Electron microscopy is an extremely powerful analytical tool used to characterize a near limitless range of sample types, regardless of their material class. This outstanding versatility is coupled with exceptionally high spatial resolutions that far outstrip the capabilities of conventional optical microscopy. In fact, it seemed for a while as though the technological advances of electron microscopy faced ever-increasing resolution with no obvious barriers to infinitely-improving performance.
A relatively novel frontier in improving the depth of metrological data that electron microscopy can provide is three-dimensional (3D) electron microscopy.
In 3D electron microscopy, multiple sets of stereoscopic images taken from a range of viewing angles are collated and digitally constructed into a three-dimensional dataset. It is similar to computed tomography (CT) where samples are imaged as a series of two-dimensional cross-sections. Consequently, 3D electron microscopy is sometimes referred to as electron tomography.
To understand the basics of 3D electron microscopy, it is worth recapping the fundamentals of the two primary types of electron microscopes: SEM and TEM.
The Basics of SEM & TEM
Optical microscopes that use visible light to illuminate sample materials are limited to resolving features that are no closer than 200 nanometres (nm). Electron microscopes, by comparison, can readily achieve spatial resolutions approaching the sub-nanoscale – or magnifications greater than 1,000,000x.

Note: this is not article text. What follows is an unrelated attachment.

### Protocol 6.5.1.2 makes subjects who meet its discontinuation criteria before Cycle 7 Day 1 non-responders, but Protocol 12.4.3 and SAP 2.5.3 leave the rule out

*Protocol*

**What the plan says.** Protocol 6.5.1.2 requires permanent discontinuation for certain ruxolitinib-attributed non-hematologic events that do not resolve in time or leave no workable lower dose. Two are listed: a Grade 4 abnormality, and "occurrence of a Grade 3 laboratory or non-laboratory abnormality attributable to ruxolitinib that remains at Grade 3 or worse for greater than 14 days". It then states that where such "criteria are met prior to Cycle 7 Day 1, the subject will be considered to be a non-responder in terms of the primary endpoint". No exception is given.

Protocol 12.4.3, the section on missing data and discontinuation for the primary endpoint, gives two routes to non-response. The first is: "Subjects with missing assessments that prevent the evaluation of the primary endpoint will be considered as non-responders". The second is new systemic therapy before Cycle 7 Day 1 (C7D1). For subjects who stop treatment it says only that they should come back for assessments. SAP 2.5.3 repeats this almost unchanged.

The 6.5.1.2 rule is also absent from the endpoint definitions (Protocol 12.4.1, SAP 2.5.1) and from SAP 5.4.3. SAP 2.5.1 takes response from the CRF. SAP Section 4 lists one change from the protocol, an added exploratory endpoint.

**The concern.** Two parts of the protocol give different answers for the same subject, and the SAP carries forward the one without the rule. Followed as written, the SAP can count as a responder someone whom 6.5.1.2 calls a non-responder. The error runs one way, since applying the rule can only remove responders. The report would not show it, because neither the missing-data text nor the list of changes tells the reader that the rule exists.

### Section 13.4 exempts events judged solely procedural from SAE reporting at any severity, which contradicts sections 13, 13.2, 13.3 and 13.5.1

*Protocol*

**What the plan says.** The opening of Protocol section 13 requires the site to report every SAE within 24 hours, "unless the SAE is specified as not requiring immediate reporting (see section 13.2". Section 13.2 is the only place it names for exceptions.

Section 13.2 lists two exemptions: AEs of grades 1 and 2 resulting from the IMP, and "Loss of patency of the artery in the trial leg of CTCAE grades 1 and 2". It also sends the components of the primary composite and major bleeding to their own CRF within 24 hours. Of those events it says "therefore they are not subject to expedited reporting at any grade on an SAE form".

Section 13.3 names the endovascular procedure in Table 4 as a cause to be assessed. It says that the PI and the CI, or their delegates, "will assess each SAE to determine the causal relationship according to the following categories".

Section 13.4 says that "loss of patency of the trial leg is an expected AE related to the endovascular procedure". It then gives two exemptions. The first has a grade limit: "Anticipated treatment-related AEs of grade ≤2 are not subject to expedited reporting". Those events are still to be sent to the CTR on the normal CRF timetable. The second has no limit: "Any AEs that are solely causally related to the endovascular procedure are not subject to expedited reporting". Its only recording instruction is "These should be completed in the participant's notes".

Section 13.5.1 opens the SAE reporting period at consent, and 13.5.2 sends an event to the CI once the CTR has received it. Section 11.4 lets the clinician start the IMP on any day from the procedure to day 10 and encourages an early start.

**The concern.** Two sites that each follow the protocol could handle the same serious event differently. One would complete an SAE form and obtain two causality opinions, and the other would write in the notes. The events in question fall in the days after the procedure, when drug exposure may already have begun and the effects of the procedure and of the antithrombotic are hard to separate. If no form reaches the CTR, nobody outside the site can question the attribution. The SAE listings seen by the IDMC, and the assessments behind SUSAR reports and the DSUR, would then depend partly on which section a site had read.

However, optimal spatial resolution varies depending on microscope configurations. Scanning electron microscopes (SEM) are typically limited to resolutions of around 0.5 nm while the resolution of high-power transmission electron microscopes (TEM) may extend into the picometre (pm) regime.
It is worth exploring the differences between SEM and TEM in more depth at a later date, but for the purposes of understanding how 3D electron microscopy works, it is enough to know that both techniques use a focused electron beam to probe samples and obtain images based on secondary, backscattered, or transmitted electrons.
SEMs can be used to acquire high-resolution 3D surface images for specimens of any thickness, and typically offer greater flexibility and lateral range than TEMs, which are limited to extremely thin samples. However, TEMs can provide a 2D projection image of the inner structures of various sample types with significantly better resolution than SEMs.
The Principles of 3D Electron Microscopy
Although the differences between SEMs and TEMs seem significant, the principles of 3D electron microscopy do not vary dramatically by microscope configuration. Datasets acquired from either type of microscope can be readily converted into a high-resolution 3D model using the right software. The simplest approach to 3D electron microscopy is to take a pair of stereo images of the same surface but with differing tilt angles (via physical tilt or more recently by utilizing segmented detectors). Intuitive software is used to identify homologous points between the two images, yielding highly accurate 3D coordinates that are used to create a true 3D digital representation of the sample.
The benefits of 3D electron microscopy are profound, enabling researchers to obtain extremely detailed height maps of surface topographies, or of the finest internal structures at the smallest possible range.
Would you like to learn more about the basic principles or applications of 3D electron microscopy? Contact a member of the JEOL team today with any questions.